The final figure (Figure 4) of the paper shows the dynamic change of the fitness landscape of cancer cells under pharmacological pressure. In the first phase of adaptation, which takes about 35-45 weeks (shorter than a month), an equilibrium is gradually established between damages induced by the deleterious effect conferred by initial genomic instability and the beneficial effect conferred by resistant genomic configurations. The equilibrium is reached in the second phase of the response.

Nearly PAM-less CRIPSR-Cas9

The CRISPR-Cas9 system of genome editing requires that a short sequence of 2-6 base pairs, known as the protospacer adjacent motif (PAM), immediately follows the DNA sequence targeted by the Cas9 nuclease.

In bacteria, PAM is used to distinguish self from non-self DNA, preventing the CRISPR locus from being targeted and destroyed by the nuclease. In the context of genome editing, if the target DNA sequence is not followed by the PAM sequence, Cas9 will not bind to or cleave the target DNA sequence. Some disease-causing genes, therefore, are not amenable to CRISPR-Cas9 editing.

Walton et al. (Science, 2020) and Chatterjee et al. (Nature Biotechnology, 2020) reported engineered Cas9 enzyme variants that have less requirement about the PAM sequences. While Walton used structure information of Cas9-DNA binding to perform mutagenesis to relax Cas9 PAM preference, Chatterjee started by comparing orthologues of Cas9 and identified a mutation (threonine, abbreviated as T, uncharged, to lysine, abbreviated as K, positively charged) and a positively charged loop sequence that reduce the stringency of PAM dependency and improve the targeting breadth and efficiency of the Cas9 enzyme.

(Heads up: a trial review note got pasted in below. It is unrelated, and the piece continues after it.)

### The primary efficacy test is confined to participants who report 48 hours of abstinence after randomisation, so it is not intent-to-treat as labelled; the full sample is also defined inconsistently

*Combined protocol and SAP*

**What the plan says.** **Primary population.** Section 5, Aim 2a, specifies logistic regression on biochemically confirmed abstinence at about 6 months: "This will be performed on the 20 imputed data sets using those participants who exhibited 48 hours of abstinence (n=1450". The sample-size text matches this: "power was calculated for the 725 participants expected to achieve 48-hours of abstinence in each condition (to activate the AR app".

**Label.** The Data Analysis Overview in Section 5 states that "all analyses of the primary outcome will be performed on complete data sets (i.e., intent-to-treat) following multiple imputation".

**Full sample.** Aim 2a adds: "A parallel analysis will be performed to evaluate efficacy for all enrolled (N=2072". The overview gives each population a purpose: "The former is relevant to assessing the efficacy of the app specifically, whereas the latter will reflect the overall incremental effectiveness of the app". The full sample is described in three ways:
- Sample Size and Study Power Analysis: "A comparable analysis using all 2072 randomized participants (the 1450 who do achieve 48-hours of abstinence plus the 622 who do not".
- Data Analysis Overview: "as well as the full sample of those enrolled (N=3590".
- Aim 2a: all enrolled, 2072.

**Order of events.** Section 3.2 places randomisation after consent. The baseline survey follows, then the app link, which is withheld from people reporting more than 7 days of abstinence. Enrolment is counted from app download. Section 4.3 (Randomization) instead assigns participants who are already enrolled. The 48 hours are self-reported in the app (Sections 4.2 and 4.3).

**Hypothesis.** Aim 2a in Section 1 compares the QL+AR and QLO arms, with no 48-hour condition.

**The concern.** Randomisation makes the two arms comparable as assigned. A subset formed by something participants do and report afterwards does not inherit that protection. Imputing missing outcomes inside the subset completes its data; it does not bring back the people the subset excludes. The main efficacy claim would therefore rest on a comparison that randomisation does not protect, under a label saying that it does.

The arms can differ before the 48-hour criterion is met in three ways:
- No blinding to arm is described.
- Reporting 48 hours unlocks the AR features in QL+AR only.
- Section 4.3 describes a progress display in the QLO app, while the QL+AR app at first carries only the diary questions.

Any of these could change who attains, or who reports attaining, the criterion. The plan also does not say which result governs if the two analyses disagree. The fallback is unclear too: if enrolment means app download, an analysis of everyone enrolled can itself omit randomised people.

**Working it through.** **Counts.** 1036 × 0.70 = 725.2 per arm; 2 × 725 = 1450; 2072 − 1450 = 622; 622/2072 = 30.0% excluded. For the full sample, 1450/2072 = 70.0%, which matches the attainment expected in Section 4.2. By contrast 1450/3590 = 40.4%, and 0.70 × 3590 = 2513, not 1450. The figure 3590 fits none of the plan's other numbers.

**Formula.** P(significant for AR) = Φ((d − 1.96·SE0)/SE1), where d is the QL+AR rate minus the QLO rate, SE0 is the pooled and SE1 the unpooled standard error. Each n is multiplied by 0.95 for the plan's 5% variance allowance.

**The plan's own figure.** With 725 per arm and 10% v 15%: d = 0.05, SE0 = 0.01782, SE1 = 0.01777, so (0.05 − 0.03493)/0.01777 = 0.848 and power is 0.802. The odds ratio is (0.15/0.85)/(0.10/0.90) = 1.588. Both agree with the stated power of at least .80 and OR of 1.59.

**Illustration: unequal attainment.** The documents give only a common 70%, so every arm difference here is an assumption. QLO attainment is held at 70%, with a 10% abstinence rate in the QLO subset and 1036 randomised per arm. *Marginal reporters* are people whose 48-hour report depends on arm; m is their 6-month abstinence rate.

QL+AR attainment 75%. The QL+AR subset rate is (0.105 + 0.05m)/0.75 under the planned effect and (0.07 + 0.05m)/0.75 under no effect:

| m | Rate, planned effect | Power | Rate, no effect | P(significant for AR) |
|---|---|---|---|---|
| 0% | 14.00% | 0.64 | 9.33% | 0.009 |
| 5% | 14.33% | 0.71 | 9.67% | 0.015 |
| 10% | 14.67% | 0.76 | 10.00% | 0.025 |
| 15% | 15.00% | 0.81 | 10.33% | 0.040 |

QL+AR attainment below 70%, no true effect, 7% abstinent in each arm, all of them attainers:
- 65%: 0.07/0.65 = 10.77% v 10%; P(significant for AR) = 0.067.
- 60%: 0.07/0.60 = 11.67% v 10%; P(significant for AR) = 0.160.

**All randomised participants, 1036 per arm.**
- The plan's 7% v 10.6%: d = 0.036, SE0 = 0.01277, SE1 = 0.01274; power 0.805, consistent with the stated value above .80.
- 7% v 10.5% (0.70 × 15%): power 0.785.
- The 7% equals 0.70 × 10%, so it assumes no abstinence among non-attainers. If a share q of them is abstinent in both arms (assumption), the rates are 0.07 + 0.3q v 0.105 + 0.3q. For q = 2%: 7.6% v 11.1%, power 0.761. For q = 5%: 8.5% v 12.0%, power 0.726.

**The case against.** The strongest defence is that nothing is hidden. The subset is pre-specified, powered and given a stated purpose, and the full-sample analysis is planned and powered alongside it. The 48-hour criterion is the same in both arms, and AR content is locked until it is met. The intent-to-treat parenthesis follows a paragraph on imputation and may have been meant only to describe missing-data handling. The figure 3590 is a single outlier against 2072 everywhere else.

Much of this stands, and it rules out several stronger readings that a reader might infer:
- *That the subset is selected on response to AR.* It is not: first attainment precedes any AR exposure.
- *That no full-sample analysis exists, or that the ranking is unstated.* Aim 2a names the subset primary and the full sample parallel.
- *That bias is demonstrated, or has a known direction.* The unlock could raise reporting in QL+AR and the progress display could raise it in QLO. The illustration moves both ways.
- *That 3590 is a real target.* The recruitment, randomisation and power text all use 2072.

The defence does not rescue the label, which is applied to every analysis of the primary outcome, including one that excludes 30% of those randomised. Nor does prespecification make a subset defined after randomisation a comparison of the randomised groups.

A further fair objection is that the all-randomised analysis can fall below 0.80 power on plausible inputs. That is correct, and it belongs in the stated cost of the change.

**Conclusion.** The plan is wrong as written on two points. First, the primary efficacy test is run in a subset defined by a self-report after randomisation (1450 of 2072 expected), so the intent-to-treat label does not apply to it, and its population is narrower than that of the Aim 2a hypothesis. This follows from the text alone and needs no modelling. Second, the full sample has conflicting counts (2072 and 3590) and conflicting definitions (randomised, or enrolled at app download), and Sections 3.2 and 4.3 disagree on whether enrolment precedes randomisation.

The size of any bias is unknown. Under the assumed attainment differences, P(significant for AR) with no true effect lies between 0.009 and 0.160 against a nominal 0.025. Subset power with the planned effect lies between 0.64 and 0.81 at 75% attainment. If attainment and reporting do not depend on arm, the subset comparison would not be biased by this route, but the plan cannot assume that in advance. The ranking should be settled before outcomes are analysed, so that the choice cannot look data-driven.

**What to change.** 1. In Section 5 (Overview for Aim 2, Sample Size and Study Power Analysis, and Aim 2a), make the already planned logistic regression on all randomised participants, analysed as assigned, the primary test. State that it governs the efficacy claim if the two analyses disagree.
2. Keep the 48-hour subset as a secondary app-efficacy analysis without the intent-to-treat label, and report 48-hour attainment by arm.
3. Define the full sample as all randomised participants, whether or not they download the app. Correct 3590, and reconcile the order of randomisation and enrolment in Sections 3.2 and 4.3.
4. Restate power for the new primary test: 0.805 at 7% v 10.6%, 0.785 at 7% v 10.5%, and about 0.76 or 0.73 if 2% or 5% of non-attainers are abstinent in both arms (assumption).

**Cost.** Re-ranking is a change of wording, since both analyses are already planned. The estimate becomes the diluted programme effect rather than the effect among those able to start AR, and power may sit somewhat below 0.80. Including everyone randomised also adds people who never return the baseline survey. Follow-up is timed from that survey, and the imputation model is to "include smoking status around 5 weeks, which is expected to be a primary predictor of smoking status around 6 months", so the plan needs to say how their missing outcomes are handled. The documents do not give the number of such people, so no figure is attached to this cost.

Figure 2b of Chatterjee et al. is especially interesting, which shows that their variant of Cas9 (Sc++ and HiFi-Sc++) show comparable or reduced off-target potential compared with the original Cas9 enzyme. And the off-target potential is dependent on the target: while editing of VEGFA (Vascular endothelial growth factor A, Entrez Gene ID 7422) with Sc++ induces more than 30 off-target sites with less than 6 mismatches (6 in case of HiFi-Sc++), editing EMX1 (empty spiracles homeobox 1. Gene ID 2016) with HiFi-Sc++ induced only 6 off-target sites (0 in case of HiFi-Sc++).

Both studies provide new tools for genome editing. Off-target effects and editing efficiency remain challenges of using these tools in therapeutic settings.

Chimeric antigen receptor (CAR) macrophages

Chimeric antigen receptor (CAR) T cells have been tested to treat haematologic cancer. Their application to solid tumours, however, have turned out to be challenging.

Klinchinsky et al. (Nature Biotechnology 2020) reported engineered CAR macrophages that resemble a pro-inflammatory phenotype (so-called ‘M1’ macrophage, though the dichotomous classification of macrophages into M1 and M2 types is debated). These CAR-Ms express pro-inflammatory cytokines and chemokines, converted bystander M2 macrophages to M1 types, up-regulated genes involved in antigen presentation, recruited T cells and presented antigens to them, and resisted the effects of immunosuppressive cytokines.

Meta-analysis of single-cell datasets for SARS-CoV-2

See my other blog Meta-analysis of single-cell RNA-sequencing studies for SARS-CoV-2.

Mathematics and machine learning

A mathematical perspective of machine learning

The mathematician Weinan E gave a talk on SIAM Mathematics of Data Science Conference with the title A mathematical perspective of Machine Learning. The recording is available on YouTube.



I summarize my learning notes in another blogpost Learning Logstash Part I. The learning was inspired and encouraged by baddila.

Other programming tricks that I learned

autocmd FileType python map <buffer> <F9> :w<CR>:exec '!python3' shellescape(@%, 1)<CR>
autocmd FileType python imap <buffer> <F9> <esc>:w<CR>:exec '!python3' shellescape(@%, 1)<CR>

Other gems

Have a happy weekend!